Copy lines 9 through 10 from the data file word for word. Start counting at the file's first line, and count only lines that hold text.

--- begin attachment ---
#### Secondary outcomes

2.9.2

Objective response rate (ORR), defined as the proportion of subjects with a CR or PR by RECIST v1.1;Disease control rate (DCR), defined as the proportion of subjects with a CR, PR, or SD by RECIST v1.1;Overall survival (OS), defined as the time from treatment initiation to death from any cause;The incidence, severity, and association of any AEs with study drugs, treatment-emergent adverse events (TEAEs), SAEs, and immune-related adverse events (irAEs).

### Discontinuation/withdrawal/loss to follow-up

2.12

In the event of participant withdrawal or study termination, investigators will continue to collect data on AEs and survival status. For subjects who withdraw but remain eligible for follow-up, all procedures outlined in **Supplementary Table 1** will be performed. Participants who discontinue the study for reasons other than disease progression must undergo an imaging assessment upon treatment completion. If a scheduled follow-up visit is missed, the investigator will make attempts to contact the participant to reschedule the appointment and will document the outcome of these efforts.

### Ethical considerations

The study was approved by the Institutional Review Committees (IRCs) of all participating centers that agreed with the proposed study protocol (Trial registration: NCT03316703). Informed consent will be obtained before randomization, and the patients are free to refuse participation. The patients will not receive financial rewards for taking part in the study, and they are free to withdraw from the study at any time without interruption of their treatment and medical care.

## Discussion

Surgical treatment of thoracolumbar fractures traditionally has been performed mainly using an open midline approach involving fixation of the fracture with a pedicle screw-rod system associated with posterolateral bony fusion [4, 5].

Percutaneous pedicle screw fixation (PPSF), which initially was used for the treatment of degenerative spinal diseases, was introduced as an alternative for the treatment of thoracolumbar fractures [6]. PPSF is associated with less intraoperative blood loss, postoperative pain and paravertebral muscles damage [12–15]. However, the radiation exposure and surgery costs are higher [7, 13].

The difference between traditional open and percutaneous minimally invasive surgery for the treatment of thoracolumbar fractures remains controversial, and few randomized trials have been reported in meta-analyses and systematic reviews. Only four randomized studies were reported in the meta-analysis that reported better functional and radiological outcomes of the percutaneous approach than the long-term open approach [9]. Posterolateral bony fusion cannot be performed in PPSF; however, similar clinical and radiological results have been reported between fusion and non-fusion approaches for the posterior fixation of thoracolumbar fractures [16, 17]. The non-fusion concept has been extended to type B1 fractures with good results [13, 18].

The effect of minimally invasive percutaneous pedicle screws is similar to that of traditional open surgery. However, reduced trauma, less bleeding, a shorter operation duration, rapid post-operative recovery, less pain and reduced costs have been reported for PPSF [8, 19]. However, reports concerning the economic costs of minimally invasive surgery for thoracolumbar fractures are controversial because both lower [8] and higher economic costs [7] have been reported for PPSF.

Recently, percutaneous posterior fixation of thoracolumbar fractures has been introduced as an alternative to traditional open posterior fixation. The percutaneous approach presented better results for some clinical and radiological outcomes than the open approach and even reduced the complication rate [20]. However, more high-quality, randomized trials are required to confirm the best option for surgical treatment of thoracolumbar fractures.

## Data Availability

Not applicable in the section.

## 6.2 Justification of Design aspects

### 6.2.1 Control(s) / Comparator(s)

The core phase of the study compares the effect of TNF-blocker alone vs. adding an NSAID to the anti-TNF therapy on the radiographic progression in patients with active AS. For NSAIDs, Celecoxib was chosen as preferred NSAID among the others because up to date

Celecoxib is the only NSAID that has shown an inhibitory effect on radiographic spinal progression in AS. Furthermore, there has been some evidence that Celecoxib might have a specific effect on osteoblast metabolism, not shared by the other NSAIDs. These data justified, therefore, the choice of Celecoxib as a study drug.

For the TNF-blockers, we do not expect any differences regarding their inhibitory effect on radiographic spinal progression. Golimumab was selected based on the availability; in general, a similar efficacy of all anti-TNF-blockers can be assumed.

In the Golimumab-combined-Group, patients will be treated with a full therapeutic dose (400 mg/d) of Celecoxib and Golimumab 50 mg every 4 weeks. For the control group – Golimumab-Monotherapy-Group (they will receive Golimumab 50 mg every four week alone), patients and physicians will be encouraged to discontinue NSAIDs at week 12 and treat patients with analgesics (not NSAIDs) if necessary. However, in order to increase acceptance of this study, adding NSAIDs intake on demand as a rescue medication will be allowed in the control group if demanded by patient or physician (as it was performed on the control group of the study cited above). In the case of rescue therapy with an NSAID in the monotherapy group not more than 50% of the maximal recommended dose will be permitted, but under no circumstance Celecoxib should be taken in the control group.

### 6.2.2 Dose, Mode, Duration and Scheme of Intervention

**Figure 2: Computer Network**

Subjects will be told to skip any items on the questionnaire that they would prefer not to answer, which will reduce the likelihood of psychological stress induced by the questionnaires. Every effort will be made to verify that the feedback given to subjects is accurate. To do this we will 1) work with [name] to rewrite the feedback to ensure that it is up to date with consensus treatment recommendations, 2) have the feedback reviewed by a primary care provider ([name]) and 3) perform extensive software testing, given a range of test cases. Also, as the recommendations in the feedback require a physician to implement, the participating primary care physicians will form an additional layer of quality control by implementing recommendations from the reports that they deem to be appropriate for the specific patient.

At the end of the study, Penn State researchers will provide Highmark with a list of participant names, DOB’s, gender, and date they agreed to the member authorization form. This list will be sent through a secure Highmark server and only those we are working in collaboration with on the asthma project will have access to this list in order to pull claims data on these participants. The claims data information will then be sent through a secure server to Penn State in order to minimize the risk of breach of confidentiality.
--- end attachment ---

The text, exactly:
## Discussion

Surgical treatment of thoracolumbar fractures traditionally has been performed mainly using an open midline approach involving fixation of the fracture with a pedicle screw-rod system associated with posterolateral bony fusion [4, 5].